A 28-year-old man who slapped French president, Emmanuel Macron, has been sentenced to four months in jail.
Damien Tarel was immediately arrested after the incident which occurred as Macron was greeting a crowd in the region on Tuesday.
A French court in the south-east city of Valence convicted Tarel on Thursday June 10, on a charge of violence against a person invested with public authority.
He was given four months in prison and an additional 14-month suspended sentence, and was banned from ever holding public office and from owning weapons for five years.
Tarel described himself as a right-wing or extreme-right “patriot” and member of the gilets jaunes economic protest movement.
After the incident, Tarel acknowledged hitting the president with a “rather violent” slap.
“When I saw his friendly, lying look, I felt disgust, and I had a violent reaction. It was an impulsive reaction … I was surprised myself by the violence,” he told the court.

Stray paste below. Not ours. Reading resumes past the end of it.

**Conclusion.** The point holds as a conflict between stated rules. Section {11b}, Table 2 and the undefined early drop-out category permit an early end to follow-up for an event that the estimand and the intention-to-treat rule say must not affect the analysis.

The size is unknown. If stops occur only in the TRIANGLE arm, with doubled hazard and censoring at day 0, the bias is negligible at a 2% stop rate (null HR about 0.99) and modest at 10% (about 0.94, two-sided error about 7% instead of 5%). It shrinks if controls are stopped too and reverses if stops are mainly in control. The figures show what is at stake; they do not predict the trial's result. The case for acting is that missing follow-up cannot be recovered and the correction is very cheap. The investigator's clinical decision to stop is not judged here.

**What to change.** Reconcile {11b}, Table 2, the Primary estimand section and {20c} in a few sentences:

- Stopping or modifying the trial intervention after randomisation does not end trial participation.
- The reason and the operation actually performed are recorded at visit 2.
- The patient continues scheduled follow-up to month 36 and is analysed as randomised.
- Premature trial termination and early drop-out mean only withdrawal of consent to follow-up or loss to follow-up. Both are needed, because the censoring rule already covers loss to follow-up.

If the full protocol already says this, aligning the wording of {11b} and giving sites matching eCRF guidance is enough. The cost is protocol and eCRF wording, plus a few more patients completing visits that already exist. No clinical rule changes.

He said he and his friends had considered bringing an egg or a cream pie to throw at the president, but had dropped the idea – and insisted that the slap wasn’t premeditated.
“I think that Emmanuel Macron represents the decline of our country,” he said, without explaining what he meant.
Macron wouldn’t comment Thursday on the trial, but insisted that “nothing justifies violence in a democratic society, never.”
“It’s not such a big deal to get a slap when you go toward a crowd to say hello to some people who were waiting for a long time.
“We must not make that stupid and violent act more important than it is,” he said in an interview with broadcaster BFM-TV.
At the same time, the president added, “we must not make it banal, because anyone with public authority is entitled to respect.”
Another man arrested in the ruckus that followed the slap, identified by the prosecutor as Arthur C, will be judged at a later date, in 2022, for illegal possession of weapons.
The prosecutor’s office said that as well as finding weapons, police who searched the home of Arthur C also found books on the art of war, a copy of Adolf Hitler’s manifesto Mein Kampf and two flags, one symbolising communists and another of the Russian Revolution.